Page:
My first search was suggested by a parent without a computer, who had sat up half the night marking passages in a biography of Isambard Kingdom Brunel that might be useful for her 10-year-old's history project. "The only other material we could find was some sketchy notes in old encyclopaedias," she explained. "There was no way he could read through a full biography."
Encarta CD-Rom, 9/10. I can see why it is served up undigested, because it does the job very well. There were pictures of his major projects, which were all described in a clear, 1,200-word essay, complete with vivid details such as a description of the long railway tunnel designed so that on his birthday each year the sun shone right through it.
Encarta on-line, 7/10. No links to any other Web sites dealing with Brunel, but a couple of useful articles in the library. One from the American Scientist giving a modern perspective on engineers and a long (5,000-word), colourful and detailed feature from the Smithsonian that told you all about his ship the Great Eastern.
World Book CD-Rom, 3/10. A 300-word entry of the sort that drove my original parent to her biography. Possibly OK for early primary school.
World Book on-line, 0/10. Eleven entries, all hopeless. For instance, an article from New Statesman about Dyson's vacuum cleaner (he was a fan of Brunel), the date of the launch of the Great Western, an entry from Colliers Encyclopaedia that was even less informative than the World Book.
The Web, 8/10. A search engine threw up 10 hits. One was a bizarre but wonderful 11-verse ode to Brunel which began: "Let me tell you of Isambard Kingdom Brunel/ Little Giant he stood under five foot four/ And smoked on the finest Tirincomalee cigars."
Many of the words provided links to other sites. One of them, for instance, gave a good account of his life, which in turn linked to a site entitled "London's Early Sewers", which had a fascinating essay, including details on the "great stink" of 1858 that led to Brunel being asked to draw up a plan to drain London. The word "Tirincomalee" led to a Sri Lankan tourist site, complete with a downloadable version of the national anthem.
Another of the hits led to a complete buff's site devoted to Brunel's ship the Great Eastern, with lists for collectors and a link to the Great Western railroad that Brunel designed. Other hits included "The Brunel Collection" at Brunel university - "Warning: many students have their own pages and the university does not guarantee the accuracy of any information."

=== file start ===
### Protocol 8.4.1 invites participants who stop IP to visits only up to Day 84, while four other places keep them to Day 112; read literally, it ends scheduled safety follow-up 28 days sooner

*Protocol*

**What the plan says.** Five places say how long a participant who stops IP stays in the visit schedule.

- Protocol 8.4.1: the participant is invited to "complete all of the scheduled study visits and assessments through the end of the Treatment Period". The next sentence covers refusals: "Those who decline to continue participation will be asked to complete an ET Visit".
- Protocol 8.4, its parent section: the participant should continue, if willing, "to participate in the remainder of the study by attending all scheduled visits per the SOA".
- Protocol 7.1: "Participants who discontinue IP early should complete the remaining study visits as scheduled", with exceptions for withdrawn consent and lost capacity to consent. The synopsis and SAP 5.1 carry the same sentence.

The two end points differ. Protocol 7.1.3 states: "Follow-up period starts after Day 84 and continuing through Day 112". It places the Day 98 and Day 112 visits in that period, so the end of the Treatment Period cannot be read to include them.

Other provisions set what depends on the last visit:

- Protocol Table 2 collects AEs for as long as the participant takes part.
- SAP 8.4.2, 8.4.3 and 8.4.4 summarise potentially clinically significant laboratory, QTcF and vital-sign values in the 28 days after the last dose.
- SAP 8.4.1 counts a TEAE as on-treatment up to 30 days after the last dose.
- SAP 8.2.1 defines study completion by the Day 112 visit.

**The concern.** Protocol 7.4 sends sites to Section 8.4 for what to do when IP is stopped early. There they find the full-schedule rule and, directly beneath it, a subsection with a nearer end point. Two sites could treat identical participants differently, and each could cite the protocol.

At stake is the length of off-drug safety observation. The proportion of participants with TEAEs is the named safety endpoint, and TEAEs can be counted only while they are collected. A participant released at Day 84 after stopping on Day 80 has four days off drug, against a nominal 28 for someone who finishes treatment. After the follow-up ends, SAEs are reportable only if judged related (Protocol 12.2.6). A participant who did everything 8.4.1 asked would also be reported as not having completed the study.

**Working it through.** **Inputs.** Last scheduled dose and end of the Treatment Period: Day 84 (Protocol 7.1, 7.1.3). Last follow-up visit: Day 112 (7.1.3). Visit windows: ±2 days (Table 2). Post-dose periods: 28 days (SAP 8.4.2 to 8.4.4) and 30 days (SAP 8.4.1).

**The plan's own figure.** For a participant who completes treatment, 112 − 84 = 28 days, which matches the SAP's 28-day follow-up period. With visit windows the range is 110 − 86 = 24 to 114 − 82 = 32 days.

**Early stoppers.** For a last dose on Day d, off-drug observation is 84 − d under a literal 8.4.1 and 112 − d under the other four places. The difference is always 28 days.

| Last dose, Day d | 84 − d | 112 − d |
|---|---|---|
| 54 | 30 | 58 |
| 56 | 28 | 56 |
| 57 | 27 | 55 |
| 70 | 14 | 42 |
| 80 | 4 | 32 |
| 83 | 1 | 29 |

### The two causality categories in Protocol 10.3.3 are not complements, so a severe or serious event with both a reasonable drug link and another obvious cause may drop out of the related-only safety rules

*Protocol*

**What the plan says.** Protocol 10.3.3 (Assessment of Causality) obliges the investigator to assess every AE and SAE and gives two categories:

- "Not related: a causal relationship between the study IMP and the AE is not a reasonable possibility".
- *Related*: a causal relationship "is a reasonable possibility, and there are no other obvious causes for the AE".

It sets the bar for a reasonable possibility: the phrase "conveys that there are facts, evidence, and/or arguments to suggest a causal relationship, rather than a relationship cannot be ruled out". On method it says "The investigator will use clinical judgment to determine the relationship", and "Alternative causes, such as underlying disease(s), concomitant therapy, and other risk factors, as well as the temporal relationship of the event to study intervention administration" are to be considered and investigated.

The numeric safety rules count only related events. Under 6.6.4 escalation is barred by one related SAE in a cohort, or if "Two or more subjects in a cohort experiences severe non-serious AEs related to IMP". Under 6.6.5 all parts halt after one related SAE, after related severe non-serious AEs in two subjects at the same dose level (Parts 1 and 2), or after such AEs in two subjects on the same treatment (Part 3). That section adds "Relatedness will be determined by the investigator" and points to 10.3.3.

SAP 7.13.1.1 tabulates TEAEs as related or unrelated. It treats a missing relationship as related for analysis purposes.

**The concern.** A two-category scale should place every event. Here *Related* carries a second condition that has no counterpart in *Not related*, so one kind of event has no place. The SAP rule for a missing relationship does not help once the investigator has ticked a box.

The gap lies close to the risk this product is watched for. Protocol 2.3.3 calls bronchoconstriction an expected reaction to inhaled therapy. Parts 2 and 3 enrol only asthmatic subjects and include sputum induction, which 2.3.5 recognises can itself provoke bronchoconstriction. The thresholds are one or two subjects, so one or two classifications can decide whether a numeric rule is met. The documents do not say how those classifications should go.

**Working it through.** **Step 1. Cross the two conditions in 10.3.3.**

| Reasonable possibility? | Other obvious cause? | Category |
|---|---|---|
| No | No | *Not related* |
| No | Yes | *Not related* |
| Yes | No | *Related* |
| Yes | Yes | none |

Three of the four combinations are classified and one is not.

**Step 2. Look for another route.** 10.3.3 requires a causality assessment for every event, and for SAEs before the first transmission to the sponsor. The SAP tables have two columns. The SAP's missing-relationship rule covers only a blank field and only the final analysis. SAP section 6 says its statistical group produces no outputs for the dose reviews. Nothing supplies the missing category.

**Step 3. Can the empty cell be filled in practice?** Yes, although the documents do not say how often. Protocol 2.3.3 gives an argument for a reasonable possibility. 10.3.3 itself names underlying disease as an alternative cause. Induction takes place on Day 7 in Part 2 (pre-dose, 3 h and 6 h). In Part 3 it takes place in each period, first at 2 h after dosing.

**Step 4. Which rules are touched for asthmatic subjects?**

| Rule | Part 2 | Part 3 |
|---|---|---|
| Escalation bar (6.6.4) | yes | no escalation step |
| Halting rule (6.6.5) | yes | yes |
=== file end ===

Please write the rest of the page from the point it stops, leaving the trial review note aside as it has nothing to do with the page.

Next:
Another search engine threw up a site run by Cable & Wireless that had a detailed and useful teachers' pack on Brunel, complete with recommended books, places to visit, etc.
Conclusion: highly worthwhile. A combination of all three sources would have yielded enough information for the most conscientious pupil. The Web works best when you are looking for something specific. However, you do need to be quite quick at reading to be able to follow all the links and then scan documents to see whether they are worth downloading. The total time taken here was about two hours.
Anyone much younger than A-level would have given up on the on- line stuff early on. "Volcanoes" is just the sort of broad topic the Web does badly. There's just too much information, some of it poorly indexed and most of it far too specialised and academic to be useful for a schoolchild. I tried some more narrow searches using phrases from the curriculum, such as "boundaries of the crustal plates", and "causes of volcanic eruptions", but that threw up stuff that was even more unusable. On the other hand, if the project had been on Montserrat it would have found lots of good material on offer, with both vivid descriptions and scientific data.
While eight- or nine-year-olds could probably find basic material on the CD-Roms, pursuing Web searches would need parental hand-holding until the age of 15 or 16. Even then, the task of collating the information would be quite challenging. The time taken for this task was about three hours.Reuse content